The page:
Before coming to Hopkins, I had already started laying out extravagant plans for concert-viewing in D.C. The fall lineup is always ripe, no matter what part of the country you’re in, and I even had an app that scanned my Spotify music library to track who was passing through and where they were playing.
Of course, my overly ambitious plan lasted about two weeks, falling apart due to lack of funds, time and energy (the college trifecta). It wasn’t until a King Princess ticket practically fell into my lap that I followed through on buying a MARC ticket and taking the L on 60 pages of reading to spend the night dancing and singing with friends in a small but tightly packed theater.
My choice of King Princess was a calculated one. I’m no stranger to the concert routine — in high school, most of my friends were girls I’d met in line at the myriad of shows I attended, and most of my weekends were spent scouting cheap venues or tickets.
In all my evening trysts with live vocals and dim lighting, the shows I’d enjoyed the most were the ones that both tended toward the smaller side and were also performed by an artist I was familiar with, who made songs I could dance to.
King Princess fit all of these criteria, and her latest album, Cheap Queen, is a work that I revisit over and over again, pursued in the vein of my continued and growing appreciation for well executed, female-fronted pop. I was also curious to see how King Princess (actual name Mikaela Straus) had evolved as a performer over the last year-and-a-half — I went to one of her first shows in Los Angeles after the release of an early EP, when she was still finding her aesthetic and vocal footing.
Knowing that her music had evolved and become more directed since then, I was curious to know if her live act would follow in these footsteps.
I was honestly floored. I’m not exaggerating when I say that, out of all the shows I’ve been to, hers was one of the most engaged, energetic and genuine I’ve attended. The 9:30 Club turned out to be the perfect venue — small, with the audience crowding the stage and the balcony looming close. The were a lot of queer women in the audience, and an aura of easy camaraderie permeated the room.
The opening act performance, which I find is often when the crowd loses energy, had just the opposite effect. The first — Snail Mail, an LA-based indie-rock group fronted by Lindsey Jordan — provided a guitar-heavy performance. Of the two main vocalists, one sung with a raspy and deep style, while the other provided an airy and dreamlike performance.
The contrasting delivery and relaxed movements of the band made the act more of an exchange than anything that maintained a clear audience/artist line.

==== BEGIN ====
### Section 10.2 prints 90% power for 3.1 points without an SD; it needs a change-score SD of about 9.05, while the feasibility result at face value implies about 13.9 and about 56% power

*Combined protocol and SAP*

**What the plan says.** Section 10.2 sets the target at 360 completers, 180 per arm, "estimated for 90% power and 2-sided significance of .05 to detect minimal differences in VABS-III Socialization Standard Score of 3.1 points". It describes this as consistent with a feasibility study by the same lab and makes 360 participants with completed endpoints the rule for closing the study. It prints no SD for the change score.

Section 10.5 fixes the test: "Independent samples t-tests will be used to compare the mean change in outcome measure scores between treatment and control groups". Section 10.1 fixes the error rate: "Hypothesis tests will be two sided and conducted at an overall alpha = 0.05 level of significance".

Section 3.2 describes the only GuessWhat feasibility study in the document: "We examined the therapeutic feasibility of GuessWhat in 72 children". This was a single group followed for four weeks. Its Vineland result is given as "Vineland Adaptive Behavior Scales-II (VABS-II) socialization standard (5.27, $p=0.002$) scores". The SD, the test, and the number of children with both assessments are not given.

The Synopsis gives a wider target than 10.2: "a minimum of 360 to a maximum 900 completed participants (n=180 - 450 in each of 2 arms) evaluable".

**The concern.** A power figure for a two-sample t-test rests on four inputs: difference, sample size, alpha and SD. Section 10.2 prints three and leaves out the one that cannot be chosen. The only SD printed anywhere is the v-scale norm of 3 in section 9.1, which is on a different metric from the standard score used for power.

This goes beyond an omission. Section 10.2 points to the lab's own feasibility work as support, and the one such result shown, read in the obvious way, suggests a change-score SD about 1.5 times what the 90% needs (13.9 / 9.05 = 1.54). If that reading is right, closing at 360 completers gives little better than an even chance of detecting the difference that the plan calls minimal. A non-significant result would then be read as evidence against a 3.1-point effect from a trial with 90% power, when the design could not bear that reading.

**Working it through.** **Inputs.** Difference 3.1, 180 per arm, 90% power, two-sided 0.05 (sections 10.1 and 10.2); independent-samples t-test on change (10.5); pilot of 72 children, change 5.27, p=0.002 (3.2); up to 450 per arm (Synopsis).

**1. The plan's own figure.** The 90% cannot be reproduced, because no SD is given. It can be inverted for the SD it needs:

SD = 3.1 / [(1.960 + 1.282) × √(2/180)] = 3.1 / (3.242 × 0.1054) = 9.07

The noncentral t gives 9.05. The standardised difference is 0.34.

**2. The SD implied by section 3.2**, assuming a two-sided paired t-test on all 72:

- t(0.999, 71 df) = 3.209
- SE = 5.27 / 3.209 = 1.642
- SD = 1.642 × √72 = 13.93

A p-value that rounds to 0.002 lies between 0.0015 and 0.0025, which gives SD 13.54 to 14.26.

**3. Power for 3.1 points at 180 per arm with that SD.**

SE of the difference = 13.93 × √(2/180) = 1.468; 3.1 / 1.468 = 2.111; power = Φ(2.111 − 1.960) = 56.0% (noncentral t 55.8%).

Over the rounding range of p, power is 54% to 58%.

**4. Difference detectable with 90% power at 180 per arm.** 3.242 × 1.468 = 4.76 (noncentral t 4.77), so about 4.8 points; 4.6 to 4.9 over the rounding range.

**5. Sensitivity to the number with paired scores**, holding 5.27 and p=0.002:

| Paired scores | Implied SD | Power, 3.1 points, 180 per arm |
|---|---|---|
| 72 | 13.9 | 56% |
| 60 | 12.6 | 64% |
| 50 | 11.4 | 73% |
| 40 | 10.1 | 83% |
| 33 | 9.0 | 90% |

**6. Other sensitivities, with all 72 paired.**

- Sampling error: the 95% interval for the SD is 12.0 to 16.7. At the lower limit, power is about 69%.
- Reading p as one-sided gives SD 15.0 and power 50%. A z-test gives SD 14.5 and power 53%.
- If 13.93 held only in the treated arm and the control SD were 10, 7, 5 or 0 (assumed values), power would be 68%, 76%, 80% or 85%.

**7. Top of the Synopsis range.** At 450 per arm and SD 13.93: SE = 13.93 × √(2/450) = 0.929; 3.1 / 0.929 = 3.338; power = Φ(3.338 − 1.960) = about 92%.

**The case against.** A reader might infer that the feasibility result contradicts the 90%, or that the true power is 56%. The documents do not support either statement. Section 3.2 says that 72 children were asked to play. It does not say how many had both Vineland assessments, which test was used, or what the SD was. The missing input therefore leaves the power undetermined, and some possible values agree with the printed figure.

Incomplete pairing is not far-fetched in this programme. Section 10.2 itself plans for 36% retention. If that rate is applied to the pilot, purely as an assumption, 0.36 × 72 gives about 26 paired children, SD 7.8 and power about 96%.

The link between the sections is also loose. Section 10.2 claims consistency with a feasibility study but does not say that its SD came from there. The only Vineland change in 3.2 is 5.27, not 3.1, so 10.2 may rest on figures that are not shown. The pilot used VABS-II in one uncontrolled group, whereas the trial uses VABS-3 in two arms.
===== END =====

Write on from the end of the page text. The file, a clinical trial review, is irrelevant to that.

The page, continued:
The second opener, a black drag queen in a glittering purple dress and clean, extravagant makeup, gave a captivating performance of a Whitney Houston repertoire, completely selling the music and her own charm as her lips mouthed along with the audience. By the time the drag queen had finished, we were all buzzing and excited, a clear difference from the usual tired muttering that takes up space between the last opener and the main act.
King Princess, after she bounded on stage and began an hour and a half roster of songs from both her album and her first EP, also exceeded all expectations. The lighting varied from long streams of white light pouring into the audience to a rainbow haze and a turning disco ball during “Hit the Back,” which worked fluidly with the music.
The inventive set — a painted nature scene fronted by a human-sized sculpted pair of bleeding hands and painted nails holding a mirror frame with “Cheap Queen” scrawled across it in red lettering — was fittingly integrated into King Princess’s impromptu dance breaks. The Marie Antoinette-inspired makeup that each band members had on brought a subtle humor to the setting. The easy rapport Straus built with the audience, based on shared internet jokes, as well as commentary on the crowd and her band, drew me in and kept me focused on the room and the music.
Straus’ vocals and stage presence have undeniably grown stronger, and watching her dance around on stage with a defiant force, cracking jokes and singing back to the audience made the hour-long trip south worth it. Her newly-released music is upbeat, written to be performed, and the whole crowd was dancing and singing with her.
The entire event reminded me of why I love concerts so much, why I gravitated towards the dark rooms and claustrophobic groupings of people when I felt lonely or worn out during my teenage years.
The way that music, performed well and performed genuinely, takes over your body and mind, joins you with everyone around you, removes you from the churning outside world and makes the present feel tactile and immersive, is something I never want to live without. King Princess, with her aesthetically cohesive and consistently engaging performance, provided just that.